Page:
The microblogging and social networking site Twitter took off last year and had more than 44.5 million users worldwide as of June. In the 140-character limited ecosystem of Twitter, users have evolved a language of their own, figuring out creative ways to filter the sometimes overwhelming stream of Twitter posts. Now, Twitter has announced that a user-generated communication technique called retweeting–reposting someone else’s message, similar to quoting–will be formally incorporated into Twitter. Some experts say Twitter’s approach will hinder the conversational aspect of retweeting; others predict that it will create a new way of communicating.
Twitter has incorporated other user-generated linguistic tools, such as using a hash symbol in front of a word to make it easily searchable (like “#conference09”). Another common technique is typing @ in front of a username to reply directly (but publically) to the user, which Twitter also formalized after users adopted it. These linguistic tools have even trickled into other social media environments, including YouTube, Flickr, Facebook, and blogs.
Currently, there is no set format for retweeting, which loosely consists of reposting someone’s tweet and giving due credit. The most common scheme for a retweet involves prefacing the post with the letters “RT,” then the @ symbol, and the username of the person being quoted. The retweet rebroadcasts the information to a new set of followers, who see the retweet and have the option of retweeting themselves. In this way, ideas, links, and other information can be distributed–and tracked–fairly quickly.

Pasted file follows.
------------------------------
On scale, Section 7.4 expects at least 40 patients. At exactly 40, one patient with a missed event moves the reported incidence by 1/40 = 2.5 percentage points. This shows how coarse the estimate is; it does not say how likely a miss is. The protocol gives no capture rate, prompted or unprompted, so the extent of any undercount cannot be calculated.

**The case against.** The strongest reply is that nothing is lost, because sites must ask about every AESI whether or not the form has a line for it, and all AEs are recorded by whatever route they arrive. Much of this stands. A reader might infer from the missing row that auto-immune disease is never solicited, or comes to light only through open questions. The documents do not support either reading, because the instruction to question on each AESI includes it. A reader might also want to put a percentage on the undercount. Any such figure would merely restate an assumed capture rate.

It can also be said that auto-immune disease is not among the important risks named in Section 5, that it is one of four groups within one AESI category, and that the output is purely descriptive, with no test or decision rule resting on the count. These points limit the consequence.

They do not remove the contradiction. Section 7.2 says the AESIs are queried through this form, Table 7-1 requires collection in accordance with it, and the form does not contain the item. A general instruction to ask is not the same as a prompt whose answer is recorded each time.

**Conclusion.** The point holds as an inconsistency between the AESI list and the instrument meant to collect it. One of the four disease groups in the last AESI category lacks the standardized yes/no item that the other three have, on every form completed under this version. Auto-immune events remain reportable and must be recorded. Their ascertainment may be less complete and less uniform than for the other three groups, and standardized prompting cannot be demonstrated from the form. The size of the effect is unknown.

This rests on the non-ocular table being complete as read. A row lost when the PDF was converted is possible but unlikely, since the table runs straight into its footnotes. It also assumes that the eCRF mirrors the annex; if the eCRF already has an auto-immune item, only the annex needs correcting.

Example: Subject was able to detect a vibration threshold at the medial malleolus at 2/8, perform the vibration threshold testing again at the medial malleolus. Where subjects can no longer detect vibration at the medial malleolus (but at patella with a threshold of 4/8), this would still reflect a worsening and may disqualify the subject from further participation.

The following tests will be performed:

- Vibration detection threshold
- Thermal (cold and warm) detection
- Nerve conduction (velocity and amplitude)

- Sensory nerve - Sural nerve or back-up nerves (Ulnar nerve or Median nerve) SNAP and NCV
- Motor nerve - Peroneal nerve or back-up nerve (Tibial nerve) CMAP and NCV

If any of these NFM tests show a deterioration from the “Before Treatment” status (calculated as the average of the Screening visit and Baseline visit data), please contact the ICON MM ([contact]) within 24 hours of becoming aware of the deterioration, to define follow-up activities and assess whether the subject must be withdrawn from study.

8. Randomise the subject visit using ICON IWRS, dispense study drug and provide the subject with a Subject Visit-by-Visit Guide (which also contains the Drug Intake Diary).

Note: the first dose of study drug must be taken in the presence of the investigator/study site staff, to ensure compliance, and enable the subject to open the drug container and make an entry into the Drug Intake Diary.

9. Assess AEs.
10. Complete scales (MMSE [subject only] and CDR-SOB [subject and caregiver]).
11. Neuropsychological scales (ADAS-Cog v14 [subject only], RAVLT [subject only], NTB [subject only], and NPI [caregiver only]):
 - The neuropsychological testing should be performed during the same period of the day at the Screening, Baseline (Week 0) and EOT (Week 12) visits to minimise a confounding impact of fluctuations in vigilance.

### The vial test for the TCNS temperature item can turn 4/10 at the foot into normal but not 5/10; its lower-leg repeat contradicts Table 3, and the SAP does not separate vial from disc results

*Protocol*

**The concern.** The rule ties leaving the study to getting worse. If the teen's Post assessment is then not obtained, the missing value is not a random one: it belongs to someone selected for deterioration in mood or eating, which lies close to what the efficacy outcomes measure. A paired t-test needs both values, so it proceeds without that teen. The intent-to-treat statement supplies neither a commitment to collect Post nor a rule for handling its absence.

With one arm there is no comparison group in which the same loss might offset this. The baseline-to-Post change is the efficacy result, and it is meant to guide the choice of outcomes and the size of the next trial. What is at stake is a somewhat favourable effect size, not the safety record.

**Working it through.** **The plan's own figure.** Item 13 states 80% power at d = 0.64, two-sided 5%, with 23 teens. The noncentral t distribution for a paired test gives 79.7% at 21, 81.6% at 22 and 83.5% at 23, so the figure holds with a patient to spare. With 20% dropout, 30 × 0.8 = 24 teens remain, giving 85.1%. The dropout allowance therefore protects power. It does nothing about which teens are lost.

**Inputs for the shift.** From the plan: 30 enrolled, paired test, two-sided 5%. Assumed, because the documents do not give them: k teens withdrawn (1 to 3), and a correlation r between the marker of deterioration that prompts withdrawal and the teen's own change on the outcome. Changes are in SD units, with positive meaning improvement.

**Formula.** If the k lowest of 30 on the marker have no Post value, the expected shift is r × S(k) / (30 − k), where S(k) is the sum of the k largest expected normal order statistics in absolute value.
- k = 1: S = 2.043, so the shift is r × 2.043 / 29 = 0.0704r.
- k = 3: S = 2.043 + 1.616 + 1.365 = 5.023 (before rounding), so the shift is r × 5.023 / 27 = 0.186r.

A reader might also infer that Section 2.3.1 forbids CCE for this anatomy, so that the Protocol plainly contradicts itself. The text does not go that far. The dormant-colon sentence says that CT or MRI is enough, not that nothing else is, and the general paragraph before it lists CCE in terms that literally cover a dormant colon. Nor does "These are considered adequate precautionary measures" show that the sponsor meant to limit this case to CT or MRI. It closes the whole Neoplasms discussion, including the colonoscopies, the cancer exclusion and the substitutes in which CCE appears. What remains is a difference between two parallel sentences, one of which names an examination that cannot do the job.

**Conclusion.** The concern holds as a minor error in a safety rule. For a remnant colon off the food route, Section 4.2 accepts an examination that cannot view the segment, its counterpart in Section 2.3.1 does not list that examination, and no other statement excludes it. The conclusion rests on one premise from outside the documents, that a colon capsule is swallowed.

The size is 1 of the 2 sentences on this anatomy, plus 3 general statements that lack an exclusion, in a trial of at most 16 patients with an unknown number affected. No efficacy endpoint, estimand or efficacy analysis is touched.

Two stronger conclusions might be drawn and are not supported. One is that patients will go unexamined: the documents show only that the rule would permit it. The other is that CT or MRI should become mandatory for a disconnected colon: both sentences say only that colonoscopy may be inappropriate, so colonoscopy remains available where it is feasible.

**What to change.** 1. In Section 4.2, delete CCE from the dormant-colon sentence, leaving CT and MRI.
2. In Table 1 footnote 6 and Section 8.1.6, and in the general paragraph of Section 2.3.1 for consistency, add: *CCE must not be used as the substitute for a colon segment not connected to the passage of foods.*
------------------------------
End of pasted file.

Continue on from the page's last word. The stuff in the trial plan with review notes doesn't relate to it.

But the retweeting format is much more inconsistent and complex than the targeted reply and hashtag conventions, according to Microsoft Research social media scientist Danah Boyd, who recently posted a paper on the behavior of retweeting. Variations include typing the attribution at the end and using “via,” “by,” or “retweet” instead of “RT.” What’s more, people often add their own comments before or after a retweet. This becomes a problem with Twitter’s 140-character limit, explains Boyd. Typing “RT @username” takes up characters, and so does adding a comment. To deal with this, users will paraphrase or omit part of the original text, sometimes leading to incorrect quotes.
Last week, Twitter announced that it will soon implement a button that will let users automatically repost someone else’s tweet. While this will make it quicker and easier for users to accurately retweet, the mockup of the new button does not appear to let users edit the retweet, so that commentary can be incorporated. Rather, the “retweet” button will add the image and name of the quoted person to the original tweet and post it for those who follow the retweeter.
The new retweet function “is not going to meet the needs of those who retweet. At the same time, I think it’s going to bring retweeting to a whole new population,” says Boyd. “Adding commentary is a huge element to why people retweet.” Instead of just replying privately to a person with an opinion, by retweeting and adding a comment, users can target a larger audience, sharing their opinions and inviting others to do the same, she says.